But those Pleasant Hill folks should know that, in public meetings they attended in recent weeks, they might have been sitting next to either Jay Mahler
or Lynn Gurko -- people battling mental-health issues their entire adult lives -- and not notice anything slightly menacing or amiss about them.
has battled schizophrenia since 1964.
Not only would I feel comfortable with my children around them, I would even trust them enough to ask Jay
and Lynn to baby sit -- if they weren't so busy trying to destigmatize the populace about mental illness.
...Mahler, 56, is coordinator of the county's Office for Consumer Empowerment.
But before they started working for the county's mental health agency, they fought personal demons we can only imagine.
I need to tell you their personal stories.If you don't come away with a new respect for their strength and determination, then you'd need something as powerful as the Hubble telescope to locate your bitter little heart.
Child of the '60s, Mahler
grew up in a typical suburban neighborhood in Hayward.He was an exceptional student, a politically aware teen and was all set to begin his freshman year at UC Berkeley in 1964 when something happened.
"I was 18," he
said."That summer before college, I was working on the Rumford Fair Housing Act for minorities.I was working at a table at Sather Gate, where all the action was.I thought I was having a great time."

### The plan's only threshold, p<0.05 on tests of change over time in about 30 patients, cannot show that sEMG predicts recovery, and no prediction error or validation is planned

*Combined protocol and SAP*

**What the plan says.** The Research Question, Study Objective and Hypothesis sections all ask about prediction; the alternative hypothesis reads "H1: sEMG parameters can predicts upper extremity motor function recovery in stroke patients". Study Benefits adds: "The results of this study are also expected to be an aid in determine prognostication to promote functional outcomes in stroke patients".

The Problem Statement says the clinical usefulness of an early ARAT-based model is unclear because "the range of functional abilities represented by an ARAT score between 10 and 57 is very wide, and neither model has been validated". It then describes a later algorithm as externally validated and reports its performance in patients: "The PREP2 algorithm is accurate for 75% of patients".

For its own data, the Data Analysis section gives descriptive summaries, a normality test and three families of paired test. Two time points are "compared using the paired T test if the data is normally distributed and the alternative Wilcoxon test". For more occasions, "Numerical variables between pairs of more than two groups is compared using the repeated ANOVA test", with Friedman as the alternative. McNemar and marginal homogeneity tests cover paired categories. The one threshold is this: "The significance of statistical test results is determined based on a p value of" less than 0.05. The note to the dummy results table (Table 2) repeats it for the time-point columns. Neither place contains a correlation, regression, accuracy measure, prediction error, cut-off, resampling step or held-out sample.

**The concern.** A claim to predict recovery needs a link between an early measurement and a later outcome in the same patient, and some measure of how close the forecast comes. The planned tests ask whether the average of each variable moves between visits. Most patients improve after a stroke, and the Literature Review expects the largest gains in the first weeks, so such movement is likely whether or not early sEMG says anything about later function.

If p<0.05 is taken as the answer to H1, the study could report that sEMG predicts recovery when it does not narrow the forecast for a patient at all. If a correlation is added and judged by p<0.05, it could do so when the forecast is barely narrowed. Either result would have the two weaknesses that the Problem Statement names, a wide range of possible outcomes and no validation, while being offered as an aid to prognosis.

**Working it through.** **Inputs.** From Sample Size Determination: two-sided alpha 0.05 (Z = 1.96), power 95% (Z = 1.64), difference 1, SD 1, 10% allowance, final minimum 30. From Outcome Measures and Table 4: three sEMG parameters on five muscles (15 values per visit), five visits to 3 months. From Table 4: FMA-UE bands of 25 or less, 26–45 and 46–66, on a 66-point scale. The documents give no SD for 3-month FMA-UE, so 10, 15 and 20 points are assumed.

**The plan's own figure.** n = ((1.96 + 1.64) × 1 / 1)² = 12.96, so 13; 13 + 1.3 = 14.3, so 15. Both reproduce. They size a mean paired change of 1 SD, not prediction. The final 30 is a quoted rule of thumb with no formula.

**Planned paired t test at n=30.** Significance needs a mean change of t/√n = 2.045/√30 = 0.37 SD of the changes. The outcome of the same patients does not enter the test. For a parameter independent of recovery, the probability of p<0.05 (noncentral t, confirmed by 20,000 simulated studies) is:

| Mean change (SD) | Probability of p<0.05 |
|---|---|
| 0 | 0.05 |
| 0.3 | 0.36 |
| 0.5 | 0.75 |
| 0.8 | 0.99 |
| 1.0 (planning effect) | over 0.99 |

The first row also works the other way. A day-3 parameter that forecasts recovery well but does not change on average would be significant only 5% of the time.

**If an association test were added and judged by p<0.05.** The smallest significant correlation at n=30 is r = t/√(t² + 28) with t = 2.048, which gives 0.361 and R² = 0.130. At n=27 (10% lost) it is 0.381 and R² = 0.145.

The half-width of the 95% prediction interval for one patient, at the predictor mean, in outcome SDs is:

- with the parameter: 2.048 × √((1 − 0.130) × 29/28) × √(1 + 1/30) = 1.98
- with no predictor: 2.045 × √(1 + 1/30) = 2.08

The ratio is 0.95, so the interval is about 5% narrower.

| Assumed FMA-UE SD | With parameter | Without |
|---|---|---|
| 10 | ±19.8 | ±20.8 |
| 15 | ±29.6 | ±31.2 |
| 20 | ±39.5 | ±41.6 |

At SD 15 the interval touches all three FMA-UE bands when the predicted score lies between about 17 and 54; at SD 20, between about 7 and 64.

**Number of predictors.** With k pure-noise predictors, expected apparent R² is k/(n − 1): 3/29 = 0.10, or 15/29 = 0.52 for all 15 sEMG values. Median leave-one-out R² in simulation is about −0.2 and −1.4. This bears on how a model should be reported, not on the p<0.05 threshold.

But slowly, without recognizing the signs, Mahler
was having a nervous breakdown.After going six nights without sleep, he
experienced what he
calls "an altered state."It was his
first schizophrenic episode and it happened right on the Cal campus.
"They had to forcibly take me to the hospital, and I stayed there for most of the next two years," he
So, instead of starting college, Mahler
started shock treatments.Instead of studying for midterm exams, he
was trying just to remember his
name and where he
was "because of how the shock scrambles your brain."He
was in and out of hospitals for the next decade, either zoned out on high levels of Thorazine or strapped down for more shock treatment.
"I felt like a wounded deer," Mahler
said."Back then, the doctors believed schizophrenia was a chronic illness that got progressively worse over time.Now, we know you can get better.I did."
But it was a long, hard haul for Mahler
, made even more difficult by the public stigma he
faced after returning to the general population."I felt the treatment was worse than the disease," he
said."I was on heavy medication for 10 years before I started to realize what I needed to do to take care of myself."
It was something of an epiphany for Mahler
, whose neatly trimmed brown hair is just starting to gray.He
needed to get off the medicine and back into the world.With closely monitored therapy, he
did just that.He wound up going back to school, becoming student body president at Chabot College and later working as the campaign manager for Gail Steele's first bid for the Oakland City Council. He since has become an advocate for mental health "consumers" -- their preferred word over "patient."He
has spoken out for mental-health funding on the steps of the state capitol and will speak at Contra Costa's anti-stigma campaign kickoff event on Oct. 11 at Centre Concord.
"I've been working since 1974, helping to get the mental-health community to change its thinking," he
said."Now it's time to get out into the community at large, like in Pleasant Hill."